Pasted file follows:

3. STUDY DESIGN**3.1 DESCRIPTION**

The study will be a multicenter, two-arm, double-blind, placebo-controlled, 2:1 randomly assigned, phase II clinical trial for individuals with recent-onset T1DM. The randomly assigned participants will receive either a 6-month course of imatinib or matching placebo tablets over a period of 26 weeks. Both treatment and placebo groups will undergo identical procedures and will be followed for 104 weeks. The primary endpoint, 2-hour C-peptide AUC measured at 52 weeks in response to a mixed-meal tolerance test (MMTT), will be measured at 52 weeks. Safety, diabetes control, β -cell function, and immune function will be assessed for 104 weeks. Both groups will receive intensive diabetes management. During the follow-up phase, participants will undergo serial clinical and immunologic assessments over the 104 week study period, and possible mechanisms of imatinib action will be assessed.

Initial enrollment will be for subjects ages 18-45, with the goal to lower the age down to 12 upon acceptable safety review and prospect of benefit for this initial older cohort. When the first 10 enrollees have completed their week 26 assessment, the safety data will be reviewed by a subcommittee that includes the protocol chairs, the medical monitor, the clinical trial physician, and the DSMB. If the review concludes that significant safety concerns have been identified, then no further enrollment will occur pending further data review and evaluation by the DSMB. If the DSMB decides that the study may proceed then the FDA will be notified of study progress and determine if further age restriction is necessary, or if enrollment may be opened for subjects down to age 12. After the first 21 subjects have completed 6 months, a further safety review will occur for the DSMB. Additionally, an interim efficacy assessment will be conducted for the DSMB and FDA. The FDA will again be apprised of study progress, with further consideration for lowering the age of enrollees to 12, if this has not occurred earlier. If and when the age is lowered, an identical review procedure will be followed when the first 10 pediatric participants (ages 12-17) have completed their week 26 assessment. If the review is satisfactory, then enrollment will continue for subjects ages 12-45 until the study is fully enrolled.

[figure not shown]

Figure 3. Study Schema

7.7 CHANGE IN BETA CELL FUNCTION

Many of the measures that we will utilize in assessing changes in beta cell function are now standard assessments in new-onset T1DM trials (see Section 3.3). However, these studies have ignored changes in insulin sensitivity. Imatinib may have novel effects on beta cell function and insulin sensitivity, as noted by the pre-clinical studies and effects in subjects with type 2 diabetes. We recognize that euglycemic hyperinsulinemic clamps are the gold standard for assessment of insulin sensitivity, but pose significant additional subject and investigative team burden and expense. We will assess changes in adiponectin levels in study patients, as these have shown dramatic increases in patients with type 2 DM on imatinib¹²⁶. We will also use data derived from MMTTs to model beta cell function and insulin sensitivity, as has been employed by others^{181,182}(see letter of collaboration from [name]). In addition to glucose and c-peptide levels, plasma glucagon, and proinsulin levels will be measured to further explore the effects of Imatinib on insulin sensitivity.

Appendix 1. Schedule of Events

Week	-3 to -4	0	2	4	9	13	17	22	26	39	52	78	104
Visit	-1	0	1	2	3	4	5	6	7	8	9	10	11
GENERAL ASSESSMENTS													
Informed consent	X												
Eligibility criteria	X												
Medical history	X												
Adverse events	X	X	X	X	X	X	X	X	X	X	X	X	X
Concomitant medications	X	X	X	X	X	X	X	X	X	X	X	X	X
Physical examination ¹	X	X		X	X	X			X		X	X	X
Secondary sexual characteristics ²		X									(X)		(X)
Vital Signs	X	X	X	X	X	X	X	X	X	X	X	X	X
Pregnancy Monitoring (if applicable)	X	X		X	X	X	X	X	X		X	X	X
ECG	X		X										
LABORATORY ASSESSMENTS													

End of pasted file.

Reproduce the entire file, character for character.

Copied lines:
3. STUDY DESIGN**3.1 DESCRIPTION**

The study will be a multicenter, two-arm, double-blind, placebo-controlled, 2:1 randomly assigned, phase II clinical trial for individuals with recent-onset T1DM. The randomly assigned participants will receive either a 6-month course of imatinib or matching placebo tablets over a period of 26 weeks. Both treatment and placebo groups will undergo identical procedures and will be followed for 104 weeks. The primary endpoint, 2-hour C-peptide AUC measured at 52 weeks in response to a mixed-meal tolerance test (MMTT), will be measured at 52 weeks. Safety, diabetes control, β -cell function, and immune function will be assessed for 104 weeks. Both groups will receive intensive diabetes management. During the follow-up phase, participants will undergo serial clinical and immunologic assessments over the 104 week study period, and possible mechanisms of imatinib action will be assessed.

Initial enrollment will be for subjects ages 18-45, with the goal to lower the age down to 12 upon acceptable safety review and prospect of benefit for this initial older cohort. When the first 10 enrollees have completed their week 26 assessment, the safety data will be reviewed by a subcommittee that includes the protocol chairs, the medical monitor, the clinical trial physician, and the DSMB. If the review concludes that significant safety concerns have been identified, then no further enrollment will occur pending further data review and evaluation by the DSMB. If the DSMB decides that the study may proceed then the FDA will be notified of study progress and determine if further age restriction is necessary, or if enrollment may be opened for subjects down to age 12. After the first 21 subjects have completed 6 months, a further safety review will occur for the DSMB. Additionally, an interim efficacy assessment will be conducted for the DSMB and FDA. The FDA will again be apprised of study progress, with further consideration for lowering the age of enrollees to 12, if this has not occurred earlier. If and when the age is lowered, an identical review procedure will be followed when the first 10 pediatric participants (ages 12-17) have completed their week 26 assessment. If the review is satisfactory, then enrollment will continue for subjects ages 12-45 until the study is fully enrolled.

[figure not shown]

Figure 3. Study Schema

7.7 CHANGE IN BETA CELL FUNCTION

Many of the measures that we will utilize in assessing changes in beta cell function are now standard assessments in new-onset T1DM trials (see Section 3.3). However, these studies have ignored changes in insulin sensitivity. Imatinib may have novel effects on beta cell function and insulin sensitivity, as noted by the pre-clinical studies and effects in subjects with type 2 diabetes. We recognize that euglycemic hyperinsulinemic clamps are the gold standard for assessment of insulin sensitivity, but pose significant additional subject and investigative team burden and expense. We will assess changes in adiponectin levels in study patients, as these have shown dramatic increases in patients with type 2 DM on imatinib¹²⁶. We will also use data derived from MMTTs to model beta cell function and insulin sensitivity, as has been employed by others^{181,182}(see letter of collaboration from [name]). In addition to glucose and c-peptide levels, plasma glucagon, and proinsulin levels will be measured to further explore the effects of Imatinib on insulin sensitivity.

Appendix 1. Schedule of Events

Week	-3 to -4	0	2	4	9	13	17	22	26	39	52	78	104
Visit	-1	0	1	2	3	4	5	6	7	8	9	10	11
GENERAL ASSESSMENTS													
Informed consent	X												
Eligibility criteria	X												
Medical history	X												
Adverse events	X	X	X	X	X	X	X	X	X	X	X	X	X
Concomitant medications	X	X	X	X	X	X	X	X	X	X	X	X	X
Physical examination ¹	X	X		X	X	X			X		X	X	X
Secondary sexual characteristics ²		X									(X)		(X)
Vital Signs	X	X	X	X	X	X	X	X	X	X	X	X	X
Pregnancy Monitoring (if applicable)	X	X		X	X	X	X	X	X		X	X	X
ECG	X		X										
LABORATORY ASSESSMENTS													